First up, Dupre. Around 1964, Dupre, having made a very good living on the road as “Golden Boy” Dupre, decided to get involved with promoting himself at home. Brown wanted out, and he stepped in as a partner to Hughes.

“To make a long story short, I invested money with Len Hughes,” said Dupre. “Another guy invested too. The thing was dead, then all of a sudden it started booming. We brought in Watson and Gene Kiniski. I remember being on my knees to bring the little midget girls. He said, ‘Why would people want to see that?’ He couldn’t understand that. We brought them in and drew $7,000 in those days with the small prices, $7,000 in Halifax. Moncton was $4,000, where we had been drawing $1,000, $1,200. He said, ‘I don’t understand, how come that can draw?’ I said, ‘That’s attractions that they’ve never seen before.’ He couldn’t see through that. He had lost it. The business went great until the end of the summer. I was getting paid like a wrestler. At the end of the summer, when it came time to settle up for my investment — I hadn’t put in a million dollars, I had only put in $5,000 in the deal. In the middle of the summer, he gives me my $5,000 back. Now he had a cushion, he’d made money. At the very end of the season, I asked, ‘What did I get for my investment?’ He sat down with a bunch of papers and showed what all the expenses were. He settled up and I had made some money. ‘But,’ he said, ‘that was for one season only. It isn’t for next year.’ Now that the thing was on fire, it wasn’t for next year. It was morally wrong, but business-wise it was good, which is okay, that’s fine. It seemed to me that when a guy invests, he should be included next year now that the ball is rolling. He said, ‘Maybe that’s your point of view, but that’s not mine.’ I said, ‘Okay, that’s fine.’ That’s when I became a promoter, right there and then. That was his downfall. I put him out of business.”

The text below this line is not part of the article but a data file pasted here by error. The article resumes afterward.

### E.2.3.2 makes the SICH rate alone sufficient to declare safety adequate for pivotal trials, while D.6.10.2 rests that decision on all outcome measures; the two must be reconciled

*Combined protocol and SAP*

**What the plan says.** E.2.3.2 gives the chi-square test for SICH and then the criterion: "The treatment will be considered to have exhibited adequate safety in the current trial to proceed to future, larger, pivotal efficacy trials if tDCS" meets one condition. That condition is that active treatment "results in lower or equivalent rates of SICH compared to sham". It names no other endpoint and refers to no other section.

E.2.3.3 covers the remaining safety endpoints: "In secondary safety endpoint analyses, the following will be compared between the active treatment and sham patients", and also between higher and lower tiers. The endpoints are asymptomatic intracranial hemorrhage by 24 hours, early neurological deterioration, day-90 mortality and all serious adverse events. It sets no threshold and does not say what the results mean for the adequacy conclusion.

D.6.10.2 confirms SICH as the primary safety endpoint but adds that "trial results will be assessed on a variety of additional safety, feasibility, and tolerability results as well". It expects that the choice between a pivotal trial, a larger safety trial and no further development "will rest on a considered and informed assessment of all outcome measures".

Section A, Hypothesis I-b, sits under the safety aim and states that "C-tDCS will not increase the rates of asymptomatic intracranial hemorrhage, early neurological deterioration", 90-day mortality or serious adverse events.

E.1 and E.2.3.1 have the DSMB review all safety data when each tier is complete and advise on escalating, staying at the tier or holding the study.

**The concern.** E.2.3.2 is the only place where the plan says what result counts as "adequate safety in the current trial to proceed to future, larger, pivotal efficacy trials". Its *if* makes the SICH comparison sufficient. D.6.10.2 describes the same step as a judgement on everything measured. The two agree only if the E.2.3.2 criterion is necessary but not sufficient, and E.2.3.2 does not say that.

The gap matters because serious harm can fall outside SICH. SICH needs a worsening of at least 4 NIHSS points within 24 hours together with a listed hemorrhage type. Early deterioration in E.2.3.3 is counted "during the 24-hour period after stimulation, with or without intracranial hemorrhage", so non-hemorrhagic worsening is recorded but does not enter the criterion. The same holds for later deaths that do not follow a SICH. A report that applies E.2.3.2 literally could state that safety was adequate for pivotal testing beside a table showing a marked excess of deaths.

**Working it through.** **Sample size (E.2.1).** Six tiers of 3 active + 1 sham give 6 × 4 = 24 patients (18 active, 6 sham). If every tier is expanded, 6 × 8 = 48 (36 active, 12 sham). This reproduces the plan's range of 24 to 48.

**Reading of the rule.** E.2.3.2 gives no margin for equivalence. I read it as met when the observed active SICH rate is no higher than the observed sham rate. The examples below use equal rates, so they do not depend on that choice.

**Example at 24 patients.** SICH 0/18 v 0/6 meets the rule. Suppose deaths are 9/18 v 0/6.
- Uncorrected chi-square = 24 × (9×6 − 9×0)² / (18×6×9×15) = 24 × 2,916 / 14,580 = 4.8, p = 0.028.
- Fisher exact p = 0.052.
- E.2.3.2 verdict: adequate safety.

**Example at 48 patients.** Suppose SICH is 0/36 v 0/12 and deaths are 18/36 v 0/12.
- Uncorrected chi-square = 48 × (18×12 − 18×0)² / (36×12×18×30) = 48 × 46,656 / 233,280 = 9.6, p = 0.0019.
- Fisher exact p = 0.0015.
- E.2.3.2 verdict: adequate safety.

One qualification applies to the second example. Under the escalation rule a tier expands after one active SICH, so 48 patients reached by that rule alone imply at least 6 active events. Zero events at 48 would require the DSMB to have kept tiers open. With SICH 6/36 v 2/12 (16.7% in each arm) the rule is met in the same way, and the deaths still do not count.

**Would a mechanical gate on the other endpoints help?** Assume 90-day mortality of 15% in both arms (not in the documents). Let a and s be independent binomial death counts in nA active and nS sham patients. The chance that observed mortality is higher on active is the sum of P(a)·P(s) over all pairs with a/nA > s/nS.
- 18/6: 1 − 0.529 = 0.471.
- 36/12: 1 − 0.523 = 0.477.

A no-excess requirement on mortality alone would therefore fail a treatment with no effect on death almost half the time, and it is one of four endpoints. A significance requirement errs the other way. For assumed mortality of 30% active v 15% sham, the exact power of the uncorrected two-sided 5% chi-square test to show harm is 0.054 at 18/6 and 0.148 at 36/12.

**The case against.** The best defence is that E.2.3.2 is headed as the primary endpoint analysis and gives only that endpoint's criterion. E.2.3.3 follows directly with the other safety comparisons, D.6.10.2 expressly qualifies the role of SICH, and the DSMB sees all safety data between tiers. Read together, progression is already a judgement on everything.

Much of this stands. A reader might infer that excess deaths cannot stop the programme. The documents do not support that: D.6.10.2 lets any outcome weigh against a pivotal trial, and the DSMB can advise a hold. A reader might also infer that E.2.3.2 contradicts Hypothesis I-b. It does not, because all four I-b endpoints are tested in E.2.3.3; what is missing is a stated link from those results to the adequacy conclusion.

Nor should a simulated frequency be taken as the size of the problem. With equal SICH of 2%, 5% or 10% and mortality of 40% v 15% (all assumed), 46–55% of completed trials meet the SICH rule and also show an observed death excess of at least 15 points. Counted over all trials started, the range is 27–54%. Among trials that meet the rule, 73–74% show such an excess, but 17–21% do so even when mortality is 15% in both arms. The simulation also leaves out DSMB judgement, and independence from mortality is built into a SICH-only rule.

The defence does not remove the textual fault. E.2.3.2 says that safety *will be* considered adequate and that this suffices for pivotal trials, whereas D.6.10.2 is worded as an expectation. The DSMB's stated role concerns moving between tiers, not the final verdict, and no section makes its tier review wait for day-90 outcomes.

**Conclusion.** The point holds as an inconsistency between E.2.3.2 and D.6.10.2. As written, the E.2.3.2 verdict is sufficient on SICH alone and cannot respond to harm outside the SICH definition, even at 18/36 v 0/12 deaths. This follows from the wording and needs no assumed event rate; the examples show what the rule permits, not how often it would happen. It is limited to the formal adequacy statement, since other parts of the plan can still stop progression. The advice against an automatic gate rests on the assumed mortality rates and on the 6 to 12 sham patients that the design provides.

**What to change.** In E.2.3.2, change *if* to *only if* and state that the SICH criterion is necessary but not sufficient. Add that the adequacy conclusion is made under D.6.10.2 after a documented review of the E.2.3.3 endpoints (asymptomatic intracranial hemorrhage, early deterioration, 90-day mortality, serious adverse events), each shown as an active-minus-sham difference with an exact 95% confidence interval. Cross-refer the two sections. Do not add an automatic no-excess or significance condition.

As Zinck tells the story, Hughes found out about Dupre going behind his back to the arena managers, and fired him.

Hughes faded from the scene, but not from the Maritimes, which he had grown to love. He had married a local girl named Christine MacLellan — “Kitty” to everyone — not long after getting involved in promoting. The couple did not have any children. Initially, they lived in a trailer at the bottom of South Street in Halifax, on the shore. When the land was sold, they moved the trailer to Nine Mile River, near Timberlea. Their first home was in Allen Heights, until failing health forced the Hugheses to go to Shoreham Village in Chester.

On Christmas Eve 1984, Hughes passed away. His death barely made a ripple, lamented Hollingsworth in the Halifax Daily News. “Wednesday, a 15-line account of his death was carried at the bottom of page 35 in the Chronicle-Herald. Len Hughes had passed away on Monday at the age of 76,” he wrote. “And while he is gone from our midst, those of us who shared his corner for so many years, will never forget the pleasure he brought to our lives.”

A cat story that’s not for cat lovers

Bob Geigel was in the Maritimes in 1952 or so, and was friends with Len Hughes. Len’s wife Kitty had a cat, and while driving home one night, Geigel saw a cat that looked just like Kitty’s. Determined to play a rib, he shot the cat and took it to the Hughes’ trailer, where he strung it up outside the door. Later, Kitty emerged and screamed, thinking that her cat had been brutally killed. Geigel told her it was a rib, but it took a long time to convince her. The next time he was in the ring with Hughes, Geigel recalled him saying, “You’ve gone too damn far,” and that the match was “a little more rugged” than usual.